imageMy job in Paris has permitted me to have less time-off than in previous years, so I’ve been impatient to get out and see the long list of places I’d planned on visiting this summer. One of those spots was Buly (6 rue Bonaparte) a new/old perfumerie and beauty store that feels like you’ve stepped back in time the minute you cross the threshold. The official name of the shop is L’Officine universelle Buly. The word officine (o-fee-seen) means “dispensary.” Buly 1803 represents a return to the origins of beauty products when they were made in small batches by your local pharmacist instead of by international conglomerates.

bulyIn 1803, Jean-Vincent Bully, a perfumer and cosmetician, opened his boutique in Paris. His most famous product was a perfume unappealingly known as vinaigre de Bully. Bully’s business was destroyed in the political uprising of 1830, but others continued to produce vinaigre de Bully into the 20th century.

buly2Early this year, a new boutique Buly 1803 opened its doors after three years of work to create an environment that appears to have been here for 200 years. (The owners, husband and wife team Victoire de Taillac and Ramdane Touhami dropped one “l” from the original name to avoid confusion with the English word “bully.”) A few years ago, the couple found a Bully catalogue at an auction. Enchanted with the detailed illustrations, they decided to re-launch the brand.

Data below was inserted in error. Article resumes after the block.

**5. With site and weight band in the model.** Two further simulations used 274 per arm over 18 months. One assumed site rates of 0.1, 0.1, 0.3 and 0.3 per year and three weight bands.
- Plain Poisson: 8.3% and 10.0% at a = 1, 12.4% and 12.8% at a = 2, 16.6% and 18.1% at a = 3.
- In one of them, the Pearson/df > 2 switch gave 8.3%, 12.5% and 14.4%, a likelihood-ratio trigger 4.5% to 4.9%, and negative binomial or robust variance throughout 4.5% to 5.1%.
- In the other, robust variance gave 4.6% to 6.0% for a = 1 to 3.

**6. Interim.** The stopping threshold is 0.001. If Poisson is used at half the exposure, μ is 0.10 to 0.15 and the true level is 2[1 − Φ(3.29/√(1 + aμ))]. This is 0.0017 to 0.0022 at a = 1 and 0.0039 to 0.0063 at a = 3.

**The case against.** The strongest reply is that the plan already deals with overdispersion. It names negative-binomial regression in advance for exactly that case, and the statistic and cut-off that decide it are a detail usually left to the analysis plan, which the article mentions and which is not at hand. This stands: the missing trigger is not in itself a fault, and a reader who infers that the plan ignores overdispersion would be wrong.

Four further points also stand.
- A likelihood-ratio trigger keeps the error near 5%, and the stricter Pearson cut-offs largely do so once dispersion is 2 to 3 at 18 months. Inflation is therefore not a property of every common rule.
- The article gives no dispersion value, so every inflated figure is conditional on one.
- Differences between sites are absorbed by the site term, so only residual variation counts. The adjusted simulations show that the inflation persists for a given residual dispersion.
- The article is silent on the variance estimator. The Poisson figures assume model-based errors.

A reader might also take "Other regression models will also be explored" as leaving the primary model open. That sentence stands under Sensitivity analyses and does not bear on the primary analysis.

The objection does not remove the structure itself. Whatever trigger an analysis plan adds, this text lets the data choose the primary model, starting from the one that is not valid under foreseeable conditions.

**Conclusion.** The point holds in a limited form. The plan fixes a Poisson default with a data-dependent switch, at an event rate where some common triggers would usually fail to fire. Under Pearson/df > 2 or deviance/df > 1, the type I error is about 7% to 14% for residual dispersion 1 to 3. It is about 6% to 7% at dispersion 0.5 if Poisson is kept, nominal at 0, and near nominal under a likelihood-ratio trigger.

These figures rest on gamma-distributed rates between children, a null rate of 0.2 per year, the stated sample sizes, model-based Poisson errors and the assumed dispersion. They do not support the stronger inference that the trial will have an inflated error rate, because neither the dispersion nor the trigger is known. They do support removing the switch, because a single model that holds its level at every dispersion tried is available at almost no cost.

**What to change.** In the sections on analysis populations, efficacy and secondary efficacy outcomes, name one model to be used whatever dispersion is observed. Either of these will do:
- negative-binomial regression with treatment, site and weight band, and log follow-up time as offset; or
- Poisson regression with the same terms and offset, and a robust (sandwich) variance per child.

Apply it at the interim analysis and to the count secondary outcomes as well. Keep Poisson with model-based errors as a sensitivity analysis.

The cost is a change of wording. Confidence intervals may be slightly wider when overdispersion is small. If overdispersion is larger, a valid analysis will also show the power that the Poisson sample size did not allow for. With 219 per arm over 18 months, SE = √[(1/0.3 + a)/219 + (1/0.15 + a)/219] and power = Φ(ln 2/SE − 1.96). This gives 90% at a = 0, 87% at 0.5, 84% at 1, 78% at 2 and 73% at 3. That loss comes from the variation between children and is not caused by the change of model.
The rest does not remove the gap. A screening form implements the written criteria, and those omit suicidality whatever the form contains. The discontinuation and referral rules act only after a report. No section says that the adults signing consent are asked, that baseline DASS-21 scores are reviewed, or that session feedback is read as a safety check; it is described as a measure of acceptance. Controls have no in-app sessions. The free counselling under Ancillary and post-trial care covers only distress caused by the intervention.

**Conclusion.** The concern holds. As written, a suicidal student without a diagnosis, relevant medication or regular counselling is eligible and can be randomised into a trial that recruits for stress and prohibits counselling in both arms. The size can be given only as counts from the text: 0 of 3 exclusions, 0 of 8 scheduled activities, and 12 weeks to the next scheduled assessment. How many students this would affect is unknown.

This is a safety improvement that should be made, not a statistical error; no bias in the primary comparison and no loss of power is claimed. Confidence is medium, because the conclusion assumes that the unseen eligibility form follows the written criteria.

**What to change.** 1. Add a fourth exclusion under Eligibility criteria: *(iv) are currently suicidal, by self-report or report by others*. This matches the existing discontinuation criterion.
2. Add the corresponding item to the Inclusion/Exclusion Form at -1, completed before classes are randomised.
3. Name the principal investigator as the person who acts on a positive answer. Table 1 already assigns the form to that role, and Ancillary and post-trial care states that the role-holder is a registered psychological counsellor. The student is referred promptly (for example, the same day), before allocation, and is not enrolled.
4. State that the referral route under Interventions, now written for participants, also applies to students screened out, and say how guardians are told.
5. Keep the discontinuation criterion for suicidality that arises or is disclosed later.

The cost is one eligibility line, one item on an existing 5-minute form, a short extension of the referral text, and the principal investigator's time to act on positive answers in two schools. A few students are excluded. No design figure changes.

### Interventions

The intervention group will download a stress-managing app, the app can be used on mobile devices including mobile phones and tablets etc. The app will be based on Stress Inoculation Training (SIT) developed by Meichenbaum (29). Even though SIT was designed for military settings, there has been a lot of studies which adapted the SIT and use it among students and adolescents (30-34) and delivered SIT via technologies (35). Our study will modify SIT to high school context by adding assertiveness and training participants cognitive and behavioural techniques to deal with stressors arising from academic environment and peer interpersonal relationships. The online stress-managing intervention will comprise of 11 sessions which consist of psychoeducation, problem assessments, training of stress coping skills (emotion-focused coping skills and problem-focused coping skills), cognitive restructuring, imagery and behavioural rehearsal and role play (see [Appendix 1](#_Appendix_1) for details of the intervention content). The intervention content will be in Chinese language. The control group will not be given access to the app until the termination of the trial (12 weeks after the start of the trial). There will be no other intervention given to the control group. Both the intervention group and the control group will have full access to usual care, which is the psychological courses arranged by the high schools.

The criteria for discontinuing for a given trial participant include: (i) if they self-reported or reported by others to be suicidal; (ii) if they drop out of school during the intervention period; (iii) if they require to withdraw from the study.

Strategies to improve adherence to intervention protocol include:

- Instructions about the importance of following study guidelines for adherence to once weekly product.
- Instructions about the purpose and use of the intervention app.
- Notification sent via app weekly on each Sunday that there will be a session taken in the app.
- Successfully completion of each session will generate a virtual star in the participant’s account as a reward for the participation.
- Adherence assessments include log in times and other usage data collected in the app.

imageShopping here is a delight for your senses. First, there is the sense that you are stepping into an apothecary shop with beautiful paneling. terra cotta tiled floors, marble counters and labeled jars, second, there is the lovely mixed aroma of the Buly products, and finally, the classical music in the background completes the mood.

imageThe salewomen know their products – mainly perfumes, skin care, and candles – but they aren’t at all pushy. The products are attractively labeled and displayed in artistic vignettes. The perfumes are water-based, so they won’t stain your clothing or react with sunlight, nor do you need to wait for the alcohol to burn off to get the true fragrance. The skin care products are free of artificial ingredients, but they aren’t particularly revolutionary – variations on toners and moisturizers do abound in the world, after all. I bought the Lait Nettoyant (facial cleanser) and  the rose-scented Eau Superfine (toner), seen the the photo above. Both products have a lovely fragrance and are gentle on my skin. Still, I predict that due to the pleasure of shopping there, Buly 1803 will be around for a while – maybe even 200 more years.


About Patricia Gilbert

Patricia Gilbert is a French teacher. She's Canadian, lives in the United States, but dreams of living in France. Follow her on Instagram @Onequalitythefinest and on Twitter @1qualthefinest.
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1 Response to L’Officine

  1. Pingback: Pansu | One quality, the finest.

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